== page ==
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inspiration of fred

Young Black Man In Today’s America: Modifying The Internal To Control Your External

I doubt that being black held me back or increased my struggles. Don’t misunderstand that first sentence. The U.S. is statistically and systematically constructed.

Made to keep Black’s and people of color in the same place generation after generation. When people see black people they have a preconceived exterior perception. The perception people have of you, you cannot control.

That perception can affect certain outcomes. Being black in America comes with a lot of previous attached bias. Bias based on what America and the rest of the world has projected on our race.

I have extracted throughout my life the understanding of the preconceptions and expectations expected from a black man.

Some of these expectations and preconceptions have affected my life while others I have not allowed to. For example, one of the most prevalent, and ongoing expectations is for black men to either get gunned down or incarcerated by the police.

I have been instructed exactly what to do when being pulled over by the police. Even interacting with them from a young age.

Just so that I don’t run the risk of a misunderstanding.  Then have my life changed with a hashtag: #FreeFred or a shirt with a picture of me on it saying Justice for Fred, or better yet, #RIPFred. Unfortunately, I subscribe to this concept. It is an impoverished yet, realistic way that we, as black men have to maneuver.

Else run the risk of that unfortunate and unnecessary outcome.

I do not allow the color of my skin to dictate my worth or the things in which can be accomplished. The belief that the only thing you can control is yourself, is a very important belief for us as black men. We have to understand that because of our skin color, things will be harder to achieve than for our Caucasian counterparts. That does not mean we should use it as an excuse to not try.

Instead, we should not only better ourselves, but at the bare minimum, better those around us as well. Only by holding ourselves and our actions accountable first, can we come to understand where you, as a person are in life and where you can improve. Even subconsciously using “being black” as an excuse or mental shackles, should not be tolerated.

I was able to be accountable with myself in one year’s worth of time. I did not continue to allow excuses or outside expectations to withhold me from striving to be better than I was before. I want to initiate this by saying, I am not any better than the person reading this post, whether it be financially, physically or mentally. What I do have is life experience that I believe could be useful for somebody out there today who was in my position just one year ago. 

Around this time back in September 2019, I was working a dead end job at Walmart. I worked as a personal shopper and had dropped out of college. I was still reeling from a weight loss surgery that saved my life when I was unable to control my eating habits. Addiction to food for happiness, not for hunger, was one of my greatest joys, but led to Type 2 Diabetes. Pretty much a very low point in my life and I had no plans for the future.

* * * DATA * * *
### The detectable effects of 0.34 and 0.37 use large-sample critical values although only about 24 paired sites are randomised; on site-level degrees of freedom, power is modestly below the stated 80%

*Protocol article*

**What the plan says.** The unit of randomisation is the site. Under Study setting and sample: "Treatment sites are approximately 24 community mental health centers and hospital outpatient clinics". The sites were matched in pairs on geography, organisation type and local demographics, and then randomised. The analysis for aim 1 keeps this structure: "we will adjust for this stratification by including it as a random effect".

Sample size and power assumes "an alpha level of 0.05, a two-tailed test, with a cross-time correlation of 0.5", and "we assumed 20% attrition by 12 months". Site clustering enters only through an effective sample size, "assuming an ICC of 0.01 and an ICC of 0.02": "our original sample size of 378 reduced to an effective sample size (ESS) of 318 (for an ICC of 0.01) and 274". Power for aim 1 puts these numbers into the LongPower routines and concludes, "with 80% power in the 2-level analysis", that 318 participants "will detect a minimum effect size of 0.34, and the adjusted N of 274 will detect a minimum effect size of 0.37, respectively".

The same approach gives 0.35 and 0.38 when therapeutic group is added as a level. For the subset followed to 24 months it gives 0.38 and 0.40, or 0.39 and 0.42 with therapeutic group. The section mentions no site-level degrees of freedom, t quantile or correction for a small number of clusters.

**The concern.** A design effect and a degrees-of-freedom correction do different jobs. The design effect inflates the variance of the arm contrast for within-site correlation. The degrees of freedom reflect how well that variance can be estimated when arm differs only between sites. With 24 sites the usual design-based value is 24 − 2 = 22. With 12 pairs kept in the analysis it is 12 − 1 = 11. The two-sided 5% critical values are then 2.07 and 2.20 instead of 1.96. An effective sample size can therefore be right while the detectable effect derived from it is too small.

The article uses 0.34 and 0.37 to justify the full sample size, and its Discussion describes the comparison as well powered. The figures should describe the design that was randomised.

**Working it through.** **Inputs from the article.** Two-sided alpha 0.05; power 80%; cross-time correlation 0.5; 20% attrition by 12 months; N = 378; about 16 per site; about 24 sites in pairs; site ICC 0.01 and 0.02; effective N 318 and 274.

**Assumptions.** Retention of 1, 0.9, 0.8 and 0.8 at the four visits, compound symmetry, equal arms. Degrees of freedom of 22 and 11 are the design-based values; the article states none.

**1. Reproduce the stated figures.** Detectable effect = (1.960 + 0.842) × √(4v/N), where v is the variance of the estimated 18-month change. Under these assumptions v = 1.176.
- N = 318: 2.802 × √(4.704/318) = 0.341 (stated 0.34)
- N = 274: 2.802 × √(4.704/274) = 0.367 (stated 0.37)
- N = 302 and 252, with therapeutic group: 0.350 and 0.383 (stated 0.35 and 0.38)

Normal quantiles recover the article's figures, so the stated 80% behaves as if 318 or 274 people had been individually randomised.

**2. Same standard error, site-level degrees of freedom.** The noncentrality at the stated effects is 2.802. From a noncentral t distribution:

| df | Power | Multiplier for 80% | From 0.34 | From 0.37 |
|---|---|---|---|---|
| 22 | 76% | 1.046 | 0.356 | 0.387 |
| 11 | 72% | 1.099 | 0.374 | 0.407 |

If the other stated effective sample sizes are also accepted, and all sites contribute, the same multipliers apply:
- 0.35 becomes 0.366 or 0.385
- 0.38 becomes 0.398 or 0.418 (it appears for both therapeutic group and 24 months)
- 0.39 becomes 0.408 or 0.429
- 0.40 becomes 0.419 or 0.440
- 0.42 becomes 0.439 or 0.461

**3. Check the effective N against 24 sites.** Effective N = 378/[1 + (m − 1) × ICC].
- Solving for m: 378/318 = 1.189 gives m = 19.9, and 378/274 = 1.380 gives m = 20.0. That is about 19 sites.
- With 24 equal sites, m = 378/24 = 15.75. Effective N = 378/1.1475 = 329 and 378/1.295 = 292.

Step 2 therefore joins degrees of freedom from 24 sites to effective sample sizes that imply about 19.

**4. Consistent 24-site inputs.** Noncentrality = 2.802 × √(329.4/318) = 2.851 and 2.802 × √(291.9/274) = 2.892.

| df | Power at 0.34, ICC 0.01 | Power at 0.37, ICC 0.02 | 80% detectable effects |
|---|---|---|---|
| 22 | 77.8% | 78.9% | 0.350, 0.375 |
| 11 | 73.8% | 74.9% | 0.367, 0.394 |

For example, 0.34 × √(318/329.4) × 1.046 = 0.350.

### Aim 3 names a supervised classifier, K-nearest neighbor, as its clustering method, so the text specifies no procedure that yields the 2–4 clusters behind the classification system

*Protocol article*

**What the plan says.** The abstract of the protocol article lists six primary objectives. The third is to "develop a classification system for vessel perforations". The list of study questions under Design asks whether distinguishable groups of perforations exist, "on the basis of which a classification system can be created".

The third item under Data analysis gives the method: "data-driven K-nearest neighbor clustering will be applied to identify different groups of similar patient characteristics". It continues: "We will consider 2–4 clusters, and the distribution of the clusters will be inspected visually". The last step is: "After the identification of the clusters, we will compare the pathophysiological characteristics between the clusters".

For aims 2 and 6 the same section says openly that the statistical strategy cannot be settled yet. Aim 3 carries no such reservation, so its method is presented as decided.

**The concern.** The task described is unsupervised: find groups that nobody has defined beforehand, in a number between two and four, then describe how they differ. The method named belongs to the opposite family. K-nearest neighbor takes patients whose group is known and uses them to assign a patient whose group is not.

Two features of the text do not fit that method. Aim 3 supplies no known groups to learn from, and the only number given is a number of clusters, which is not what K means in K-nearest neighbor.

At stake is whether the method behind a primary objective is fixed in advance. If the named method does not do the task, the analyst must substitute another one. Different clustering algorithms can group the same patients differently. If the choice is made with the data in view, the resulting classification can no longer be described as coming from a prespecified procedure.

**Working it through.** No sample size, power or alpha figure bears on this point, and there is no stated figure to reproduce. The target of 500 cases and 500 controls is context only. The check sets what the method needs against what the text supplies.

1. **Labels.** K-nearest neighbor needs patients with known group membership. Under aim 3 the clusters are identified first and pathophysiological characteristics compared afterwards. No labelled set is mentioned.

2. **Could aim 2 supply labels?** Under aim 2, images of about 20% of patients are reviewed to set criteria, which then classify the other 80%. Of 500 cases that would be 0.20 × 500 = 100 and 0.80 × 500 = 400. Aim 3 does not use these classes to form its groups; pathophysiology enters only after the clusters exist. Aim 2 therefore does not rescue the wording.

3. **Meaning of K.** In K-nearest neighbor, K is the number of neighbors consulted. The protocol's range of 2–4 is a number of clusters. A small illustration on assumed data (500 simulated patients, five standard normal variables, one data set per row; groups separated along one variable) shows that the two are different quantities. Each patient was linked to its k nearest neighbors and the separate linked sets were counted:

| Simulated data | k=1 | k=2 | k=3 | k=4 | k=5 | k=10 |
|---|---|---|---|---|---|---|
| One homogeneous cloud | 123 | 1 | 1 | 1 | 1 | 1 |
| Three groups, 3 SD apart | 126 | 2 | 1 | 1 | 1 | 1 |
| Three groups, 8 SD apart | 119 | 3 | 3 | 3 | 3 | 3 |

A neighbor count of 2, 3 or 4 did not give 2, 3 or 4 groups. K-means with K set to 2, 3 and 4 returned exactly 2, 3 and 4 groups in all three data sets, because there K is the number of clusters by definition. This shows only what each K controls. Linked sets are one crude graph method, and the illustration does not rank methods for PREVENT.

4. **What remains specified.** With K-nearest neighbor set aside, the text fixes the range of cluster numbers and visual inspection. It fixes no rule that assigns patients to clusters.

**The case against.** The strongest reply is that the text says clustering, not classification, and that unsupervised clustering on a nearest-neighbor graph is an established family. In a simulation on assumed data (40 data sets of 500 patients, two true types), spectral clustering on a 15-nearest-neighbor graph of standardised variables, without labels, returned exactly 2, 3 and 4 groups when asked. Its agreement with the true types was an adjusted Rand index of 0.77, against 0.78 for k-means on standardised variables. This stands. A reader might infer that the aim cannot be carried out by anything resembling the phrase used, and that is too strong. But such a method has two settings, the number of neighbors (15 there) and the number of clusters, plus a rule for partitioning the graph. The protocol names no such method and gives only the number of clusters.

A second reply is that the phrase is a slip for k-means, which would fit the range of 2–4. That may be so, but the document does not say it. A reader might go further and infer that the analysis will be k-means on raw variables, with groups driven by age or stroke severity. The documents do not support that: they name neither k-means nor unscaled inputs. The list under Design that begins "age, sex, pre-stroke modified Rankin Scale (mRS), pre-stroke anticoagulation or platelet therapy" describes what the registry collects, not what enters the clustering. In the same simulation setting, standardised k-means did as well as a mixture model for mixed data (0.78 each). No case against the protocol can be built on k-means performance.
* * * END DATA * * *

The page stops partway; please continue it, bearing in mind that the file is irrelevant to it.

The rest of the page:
I was living life day to day with no purpose. I was a black college dropout. I wasted away a free college educational opportunity. My father earned through for his hard work and sacrifices in the armed forces. Residing in the state of AL, the job market for people without college degrees is scarce. The minimum wage is $7.25. Walmart paid $11. This gives you an idea of how low my income was for that time. The cost of living is low here, but so is the level of income.

I was still living with my parents at the age of 23, with no honest way to afford moving out. I say all this to express that I was at the end of the road, so to speak. I was lacking a purpose in life without an idea. Even the desire to improve my life at all, that was my mindset or lack thereof.

I had found myself in a place of my own making. Furthermore, I was surrounded by the repercussions of all my prior actions and decisions. Many of us today find ourselves with a boatload of problems and issues.

If we were to take the time to evaluate our lives, we will see most of our problems stem from our own actions and choices. Many people have subscribed to the ideology that the world around us, is out of our control. This fact alone is the reason for the current circumstances we come to find ourselves in.

Reality is that most of your life has been dictated by your choices and decisions. Except of course, the uncontrollable circumstances in life. When looking at the problems and obstacles in your life, don’t first look at what you can’t change such as your race or skin tone etc… That is how you quit before ever starting. The easiest way to not take action, is to look and find something you can’t control. Then say I can’t do it because “even if I accomplish X, the systems are stacked against me, so I could never achieve Y”.

If you look at those problems with the mindset of what can I do to improve myself, then it becomes possible to overcome the current predicament. To effectively problem-solve, is to first have the mindset of being accountable for your situation. Then working on improving the one thing you have complete control over… self. If you start to work on self, the exterior problems, instead of being obstacles in your way, become problems waiting for your solutions.

Let’s cut back to me wasting my life away at a dead end Walmart job. My BFAM(Brother From Another Mother), who is an immigrant from the Dominican Republic mind you, admonished me continuously and consistently for a few years how I can improve my life. How investing, saving and working hard was showing him results in the Northeast.